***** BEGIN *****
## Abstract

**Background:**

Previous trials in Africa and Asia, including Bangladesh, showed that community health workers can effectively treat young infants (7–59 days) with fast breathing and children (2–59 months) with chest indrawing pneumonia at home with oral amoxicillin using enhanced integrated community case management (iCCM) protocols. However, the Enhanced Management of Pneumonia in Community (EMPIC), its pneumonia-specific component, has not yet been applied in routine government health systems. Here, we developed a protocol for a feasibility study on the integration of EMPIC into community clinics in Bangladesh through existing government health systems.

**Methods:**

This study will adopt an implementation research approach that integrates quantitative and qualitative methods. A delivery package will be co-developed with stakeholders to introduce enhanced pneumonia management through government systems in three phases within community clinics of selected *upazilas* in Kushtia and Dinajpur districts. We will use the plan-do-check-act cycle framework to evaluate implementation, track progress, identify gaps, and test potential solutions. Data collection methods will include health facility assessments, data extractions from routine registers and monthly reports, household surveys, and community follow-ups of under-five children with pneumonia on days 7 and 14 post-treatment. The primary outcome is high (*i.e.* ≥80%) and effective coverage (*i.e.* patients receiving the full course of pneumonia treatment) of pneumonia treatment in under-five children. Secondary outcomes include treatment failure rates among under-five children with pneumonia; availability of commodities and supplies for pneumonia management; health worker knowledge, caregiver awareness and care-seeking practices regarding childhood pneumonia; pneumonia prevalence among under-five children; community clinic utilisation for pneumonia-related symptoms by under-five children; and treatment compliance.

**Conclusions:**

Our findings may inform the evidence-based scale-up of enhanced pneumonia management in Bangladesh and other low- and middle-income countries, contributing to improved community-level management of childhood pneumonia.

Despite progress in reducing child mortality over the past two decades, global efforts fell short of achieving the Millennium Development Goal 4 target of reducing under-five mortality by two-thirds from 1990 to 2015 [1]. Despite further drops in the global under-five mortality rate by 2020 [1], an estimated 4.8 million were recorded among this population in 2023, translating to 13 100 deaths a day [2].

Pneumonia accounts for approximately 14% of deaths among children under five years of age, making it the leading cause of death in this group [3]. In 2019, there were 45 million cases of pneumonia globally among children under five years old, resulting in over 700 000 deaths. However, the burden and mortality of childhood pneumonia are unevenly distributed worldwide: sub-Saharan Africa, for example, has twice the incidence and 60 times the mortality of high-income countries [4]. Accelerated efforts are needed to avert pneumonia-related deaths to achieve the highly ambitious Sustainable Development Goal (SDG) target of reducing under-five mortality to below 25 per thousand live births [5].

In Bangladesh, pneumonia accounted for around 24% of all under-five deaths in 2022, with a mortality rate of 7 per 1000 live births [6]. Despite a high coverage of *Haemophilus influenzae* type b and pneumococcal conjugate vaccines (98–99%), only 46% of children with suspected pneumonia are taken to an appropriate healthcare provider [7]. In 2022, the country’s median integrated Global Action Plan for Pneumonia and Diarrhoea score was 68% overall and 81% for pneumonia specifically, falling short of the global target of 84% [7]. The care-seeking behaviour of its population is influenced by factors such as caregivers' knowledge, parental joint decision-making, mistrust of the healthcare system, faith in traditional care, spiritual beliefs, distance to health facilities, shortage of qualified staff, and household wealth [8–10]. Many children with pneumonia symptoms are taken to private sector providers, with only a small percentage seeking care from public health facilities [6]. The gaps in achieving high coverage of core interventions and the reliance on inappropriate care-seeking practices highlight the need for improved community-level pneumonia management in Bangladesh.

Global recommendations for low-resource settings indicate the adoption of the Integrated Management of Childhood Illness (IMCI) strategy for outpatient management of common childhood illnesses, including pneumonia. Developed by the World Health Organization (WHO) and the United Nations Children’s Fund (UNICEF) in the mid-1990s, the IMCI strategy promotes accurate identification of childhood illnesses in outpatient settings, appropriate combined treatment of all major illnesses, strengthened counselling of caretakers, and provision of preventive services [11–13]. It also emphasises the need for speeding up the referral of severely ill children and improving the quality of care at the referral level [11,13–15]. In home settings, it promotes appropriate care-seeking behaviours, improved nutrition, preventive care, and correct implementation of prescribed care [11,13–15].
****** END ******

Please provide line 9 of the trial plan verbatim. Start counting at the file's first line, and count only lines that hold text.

Pneumonia accounts for approximately 14% of deaths among children under five years of age, making it the leading cause of death in this group [3]. In 2019, there were 45 million cases of pneumonia globally among children under five years old, resulting in over 700 000 deaths. However, the burden and mortality of childhood pneumonia are unevenly distributed worldwide: sub-Saharan Africa, for example, has twice the incidence and 60 times the mortality of high-income countries [4]. Accelerated efforts are needed to avert pneumonia-related deaths to achieve the highly ambitious Sustainable Development Goal (SDG) target of reducing under-five mortality to below 25 per thousand live births [5].